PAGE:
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Open Access Research

The effect of duration of exercise at the ventilation threshold on subjective appetite and short-term food intake in 9 to 14 year old boys and girls

Natalie C Bozinovski1, Nick Bellissimo14, Scott G Thomas2, Paul B Pencharz13, Robert C Goode2 and G Harvey Anderson1*

Author Affiliations

1 Department of Nutritional Sciences, Faculty of Medicine, University of Toronto, FitzGerald Building, 150 College St, Toronto, ON M5S 3E2, Canada

2 Graduate Department of Exercise Sciences, Faculty of Physical Education and Health, University of Toronto, 55 Harbord St, Toronto, ON M5S 2W6, Canada

3 Department of Paediatrics, Faculty of Medicine, University of Toronto, Toronto, Canada

4 Department of Applied Human Nutrition, Faculty of Professional Studies, Mount Saint Vincent University, 166 Bedford Highway, Halifax, NS B3M 2J6, Canada

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International Journal of Behavioral Nutrition and Physical Activity 2009, 6:66  doi:10.1186/1479-5868-6-66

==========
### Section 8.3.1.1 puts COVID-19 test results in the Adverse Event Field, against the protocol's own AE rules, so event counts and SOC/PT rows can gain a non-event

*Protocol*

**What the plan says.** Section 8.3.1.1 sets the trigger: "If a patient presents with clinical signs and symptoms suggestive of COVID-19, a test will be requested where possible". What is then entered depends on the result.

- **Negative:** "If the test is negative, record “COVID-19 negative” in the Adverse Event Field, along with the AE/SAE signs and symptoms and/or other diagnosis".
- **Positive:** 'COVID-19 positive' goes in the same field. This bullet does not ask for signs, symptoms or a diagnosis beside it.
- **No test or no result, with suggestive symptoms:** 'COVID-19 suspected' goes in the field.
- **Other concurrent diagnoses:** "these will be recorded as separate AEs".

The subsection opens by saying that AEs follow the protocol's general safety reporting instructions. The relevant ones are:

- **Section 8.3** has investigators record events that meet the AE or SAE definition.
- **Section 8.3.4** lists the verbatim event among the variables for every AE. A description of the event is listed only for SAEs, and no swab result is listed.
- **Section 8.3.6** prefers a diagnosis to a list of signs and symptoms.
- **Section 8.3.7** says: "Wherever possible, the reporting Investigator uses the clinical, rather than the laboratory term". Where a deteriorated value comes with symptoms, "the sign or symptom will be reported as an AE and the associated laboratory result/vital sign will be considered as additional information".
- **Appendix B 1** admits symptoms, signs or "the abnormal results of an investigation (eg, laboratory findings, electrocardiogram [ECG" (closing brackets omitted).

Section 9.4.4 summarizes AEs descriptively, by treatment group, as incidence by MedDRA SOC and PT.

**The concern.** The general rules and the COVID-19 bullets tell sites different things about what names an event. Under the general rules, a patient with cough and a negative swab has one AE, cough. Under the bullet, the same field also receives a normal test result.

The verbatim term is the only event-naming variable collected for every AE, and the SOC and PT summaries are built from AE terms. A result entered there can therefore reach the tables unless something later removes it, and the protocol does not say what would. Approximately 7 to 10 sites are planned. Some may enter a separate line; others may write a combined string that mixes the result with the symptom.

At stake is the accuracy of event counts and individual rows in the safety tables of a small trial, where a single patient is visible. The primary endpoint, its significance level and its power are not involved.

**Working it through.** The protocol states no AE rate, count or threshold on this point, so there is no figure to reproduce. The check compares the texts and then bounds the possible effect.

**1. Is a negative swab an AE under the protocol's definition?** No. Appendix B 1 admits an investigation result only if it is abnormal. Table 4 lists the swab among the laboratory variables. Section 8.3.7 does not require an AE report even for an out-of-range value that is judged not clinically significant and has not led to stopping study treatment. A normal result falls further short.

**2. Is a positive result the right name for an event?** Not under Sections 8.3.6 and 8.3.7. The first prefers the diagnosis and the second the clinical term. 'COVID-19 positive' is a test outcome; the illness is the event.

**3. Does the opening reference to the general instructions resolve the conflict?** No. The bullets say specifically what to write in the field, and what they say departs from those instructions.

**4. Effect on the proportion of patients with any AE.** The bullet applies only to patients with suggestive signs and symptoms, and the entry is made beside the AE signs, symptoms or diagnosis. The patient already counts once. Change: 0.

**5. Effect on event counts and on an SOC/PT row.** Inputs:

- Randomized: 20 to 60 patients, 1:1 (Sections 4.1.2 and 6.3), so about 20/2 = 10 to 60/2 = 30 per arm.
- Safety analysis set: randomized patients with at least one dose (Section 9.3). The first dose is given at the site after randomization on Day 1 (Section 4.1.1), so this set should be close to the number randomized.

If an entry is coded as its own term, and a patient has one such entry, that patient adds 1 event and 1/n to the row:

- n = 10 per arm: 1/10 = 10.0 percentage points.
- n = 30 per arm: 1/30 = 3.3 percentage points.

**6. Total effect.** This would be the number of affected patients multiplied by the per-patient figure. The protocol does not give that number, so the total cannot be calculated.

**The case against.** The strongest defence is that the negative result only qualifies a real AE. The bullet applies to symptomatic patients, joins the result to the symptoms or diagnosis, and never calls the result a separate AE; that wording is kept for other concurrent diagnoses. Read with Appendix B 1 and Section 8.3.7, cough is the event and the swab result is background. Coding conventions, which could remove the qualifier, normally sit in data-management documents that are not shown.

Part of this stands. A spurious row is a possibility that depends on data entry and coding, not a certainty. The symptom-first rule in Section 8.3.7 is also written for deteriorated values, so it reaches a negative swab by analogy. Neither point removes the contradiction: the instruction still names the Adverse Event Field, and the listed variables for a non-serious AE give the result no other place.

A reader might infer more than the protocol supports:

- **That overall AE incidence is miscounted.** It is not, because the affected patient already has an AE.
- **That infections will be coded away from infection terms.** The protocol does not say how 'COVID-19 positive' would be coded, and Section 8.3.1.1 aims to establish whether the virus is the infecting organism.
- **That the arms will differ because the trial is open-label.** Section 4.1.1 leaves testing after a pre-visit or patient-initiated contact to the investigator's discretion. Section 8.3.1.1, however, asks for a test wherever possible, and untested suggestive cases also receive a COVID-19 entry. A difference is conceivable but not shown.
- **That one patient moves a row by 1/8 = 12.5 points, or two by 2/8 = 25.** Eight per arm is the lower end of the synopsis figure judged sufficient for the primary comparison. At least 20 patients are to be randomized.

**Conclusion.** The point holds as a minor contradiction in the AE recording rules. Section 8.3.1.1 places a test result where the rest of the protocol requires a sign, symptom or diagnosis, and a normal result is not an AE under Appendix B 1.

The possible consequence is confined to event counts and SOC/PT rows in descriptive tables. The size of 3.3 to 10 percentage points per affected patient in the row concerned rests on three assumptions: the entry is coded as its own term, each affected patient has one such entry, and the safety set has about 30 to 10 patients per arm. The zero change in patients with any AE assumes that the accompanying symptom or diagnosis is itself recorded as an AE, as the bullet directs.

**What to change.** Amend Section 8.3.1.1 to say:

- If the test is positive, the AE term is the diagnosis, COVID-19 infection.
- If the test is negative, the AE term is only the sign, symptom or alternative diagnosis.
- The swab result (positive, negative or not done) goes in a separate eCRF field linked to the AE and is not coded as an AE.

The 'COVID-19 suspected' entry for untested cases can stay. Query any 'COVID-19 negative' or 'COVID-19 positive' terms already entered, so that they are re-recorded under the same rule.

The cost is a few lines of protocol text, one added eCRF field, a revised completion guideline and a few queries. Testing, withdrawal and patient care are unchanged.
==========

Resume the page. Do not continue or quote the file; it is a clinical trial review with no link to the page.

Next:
Published: 9 October 2009



The effect of exercise on subjective appetite and short-term food intake has received little investigation in children. Despite a lack of reported evaluation of short-duration activity programs, they are currently being implemented in schools as a means to benefit energy balance. The purpose of this study was to determine the effect of duration of exercise at the ventilation threshold (VeT) on subjective appetite and short-term food intake in normal weight boys and girls aged 9 to 14 years.


On 4 separate mornings and in random order, boys (n = 14) and girls (n = 15) completed 2 rest or 2 exercise treatments for 15 (short-duration; SD) or 45 min (long-duration; LD) at their previously measured VeT, 2 h after a standardized breakfast. Subjective appetite was measured at regular intervals during the study sessions and food intake from a pizza meal was measured 30 min after rest or exercise.


An increase in average appetite, desire to eat, and hunger (p < 0.05) was attenuated by SD exercise, but was further increased (p < 0.05) by LD exercise. However, food intake after SD and LD exercise was similar to after rest in both boys and girls (p = 0.55). The energy cost of SD and LD exercise resulted in a lower net energy balance compared to resting during the study measurement period in boys (SD: Δ = -418 ± 301 kJ; LD: Δ = -928 ± 196 kJ) and in girls (SD: Δ = -297 ± 105 kJ; LD: Δ = -432 ± 115 kJ).


Neither SD nor LD exercise at the VeT increased short-term food intake and SD exercise attenuated increases in appetite. Thus, SD exercise programs in schools may be an effective strategy for maintaining healthier body weights in children.